When I was asked to go as part of an NGO delegation to meet with knitting groups in the remote central Andes of Peru, I jumped at the chance. After all, I had been in this area of Peru nearly 30 years ago, when I was trying to reach the lost city of Gran Pajaten while reeling with hepatitis.Now I was intrigued at returning to this area in my grown-up incarnation as an exporter.
My last trip was still vivid.Hepatitis is a stealthy illness.It comes from eating tainted food, and it sneaks up on you with flu-like symptoms that wax and wane.When I reached Huamachuco after an 8 hour bus ride, it was waxing, and I was feverish and hallucinating that I could hear foreign tourists right outside the window of my cheap filthy hostal.Which didn’t stop me from eating hallucinogenic San Pedro cactus with an old Peruvian man I met and climbing to the ruins of Marcahuamachuco.There, the old man showed a hollow in the ground which, he told me, he had heard in his youth was formerly a tunnel into which the Inca could descend and reappear instantly in Cajamarca, 85 miles away.He also told me that fossils were created by a cataclysm that so terrified all living creatures that they turned to stone.He was an interesting man.Of course, I never reached my destination.I reluctantly turned back about a week later at the trailhead into the ruins, too sick to make that last leap into the wilderness.It took me two years to fully recover.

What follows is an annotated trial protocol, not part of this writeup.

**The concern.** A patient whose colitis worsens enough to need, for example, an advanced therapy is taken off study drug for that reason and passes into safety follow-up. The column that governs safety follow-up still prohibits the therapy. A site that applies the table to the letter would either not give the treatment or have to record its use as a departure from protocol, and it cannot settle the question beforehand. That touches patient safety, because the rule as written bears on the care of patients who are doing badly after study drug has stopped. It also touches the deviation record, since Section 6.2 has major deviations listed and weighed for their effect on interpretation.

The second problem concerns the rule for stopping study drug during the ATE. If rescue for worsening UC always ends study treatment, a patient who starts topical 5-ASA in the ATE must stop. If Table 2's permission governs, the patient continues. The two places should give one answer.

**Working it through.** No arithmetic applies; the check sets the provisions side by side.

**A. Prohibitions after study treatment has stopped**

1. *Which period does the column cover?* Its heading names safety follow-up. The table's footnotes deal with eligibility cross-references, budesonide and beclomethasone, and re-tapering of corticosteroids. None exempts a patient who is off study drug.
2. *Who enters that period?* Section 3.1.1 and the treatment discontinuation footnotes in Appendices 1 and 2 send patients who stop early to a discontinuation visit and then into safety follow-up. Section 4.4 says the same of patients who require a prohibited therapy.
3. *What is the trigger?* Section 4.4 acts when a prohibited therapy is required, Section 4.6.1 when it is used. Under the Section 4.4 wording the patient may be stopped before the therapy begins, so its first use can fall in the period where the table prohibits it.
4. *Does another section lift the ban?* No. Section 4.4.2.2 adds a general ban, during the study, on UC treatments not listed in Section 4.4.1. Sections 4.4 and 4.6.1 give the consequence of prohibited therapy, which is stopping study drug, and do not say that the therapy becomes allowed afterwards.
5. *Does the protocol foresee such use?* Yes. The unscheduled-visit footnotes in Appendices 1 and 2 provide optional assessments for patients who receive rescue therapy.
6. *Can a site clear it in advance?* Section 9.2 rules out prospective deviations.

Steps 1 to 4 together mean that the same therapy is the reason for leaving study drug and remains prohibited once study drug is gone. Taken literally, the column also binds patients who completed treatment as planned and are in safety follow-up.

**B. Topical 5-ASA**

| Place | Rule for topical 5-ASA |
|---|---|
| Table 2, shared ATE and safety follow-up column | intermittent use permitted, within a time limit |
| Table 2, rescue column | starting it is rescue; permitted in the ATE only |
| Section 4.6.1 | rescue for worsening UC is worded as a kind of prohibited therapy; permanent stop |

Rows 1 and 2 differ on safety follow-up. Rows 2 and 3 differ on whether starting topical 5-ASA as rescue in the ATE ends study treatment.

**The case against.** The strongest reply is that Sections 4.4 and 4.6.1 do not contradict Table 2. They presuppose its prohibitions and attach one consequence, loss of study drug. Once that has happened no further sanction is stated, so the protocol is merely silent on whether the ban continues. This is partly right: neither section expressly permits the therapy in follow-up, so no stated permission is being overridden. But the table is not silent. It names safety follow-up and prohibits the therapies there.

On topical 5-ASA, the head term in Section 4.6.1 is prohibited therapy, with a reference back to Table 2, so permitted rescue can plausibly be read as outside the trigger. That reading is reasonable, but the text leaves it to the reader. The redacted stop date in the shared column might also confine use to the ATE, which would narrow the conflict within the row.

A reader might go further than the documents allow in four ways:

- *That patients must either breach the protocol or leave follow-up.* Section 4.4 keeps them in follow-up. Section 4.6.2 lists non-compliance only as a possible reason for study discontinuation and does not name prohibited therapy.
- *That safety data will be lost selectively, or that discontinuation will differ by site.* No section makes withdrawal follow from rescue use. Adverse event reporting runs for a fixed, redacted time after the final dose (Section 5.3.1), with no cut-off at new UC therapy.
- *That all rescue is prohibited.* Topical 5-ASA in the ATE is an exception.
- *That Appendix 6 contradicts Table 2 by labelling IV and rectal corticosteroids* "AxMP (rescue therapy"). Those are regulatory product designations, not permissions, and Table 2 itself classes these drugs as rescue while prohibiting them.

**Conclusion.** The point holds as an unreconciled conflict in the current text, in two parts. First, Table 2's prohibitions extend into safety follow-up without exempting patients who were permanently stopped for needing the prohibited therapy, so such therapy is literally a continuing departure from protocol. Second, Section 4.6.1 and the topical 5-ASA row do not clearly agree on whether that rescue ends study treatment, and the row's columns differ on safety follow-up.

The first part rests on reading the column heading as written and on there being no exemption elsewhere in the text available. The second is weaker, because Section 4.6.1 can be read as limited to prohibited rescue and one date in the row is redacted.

Flash forward to the present.We drove along the highways and dirt roads at altitudes of 10,000-13,000 feet, the gorgeous landscape dotted with adobe houses and livestock.Occasionally a herd of sheep or llamas would block the road.After 2-3 hours of travel, we would come to a town or village and be greeted by groups of women waiting for us.I have never kissed so many tiny Peruvian women in my life!
These women live in places where there simply are no jobs.They tend flocks, or they help cultivate small fields, or take care of their families.Their average cash income is about $23 per month, and the project’s goal was to eventually increase that by 50%.Even this will take massive work.While their handwork was often amazing, they work mostly in bright acrylic yarn that is cheap and durable.They have to be trained to work to the rigid levels of uniformity and quality control required to export to foreign markets, and they have to use marketable materials like alpaca and sheep’s wool.And all of this has to be coordinated over vast areas with limited communications and public transport.It’s a challenge.
We are trying to do our part, and are now developing hand-loomed baby alpaca scarves and sheep’s wool sweaters, which we will have for Spring, 2015.Meanwhile, we hope you’ll enjoy a few pictures and a short minute-and-a-half video of that particular province of Invisible World.
Designer Gregory Parkinson and I with the head of Women's Knitting Co-Op.
A yummy meal of...guinea pig!
Llamas and sheep traveled the same roads as we.
The ruins of Marcahuamachuco offered magnificent views.
The people of Peru, always so hospitable and kind.
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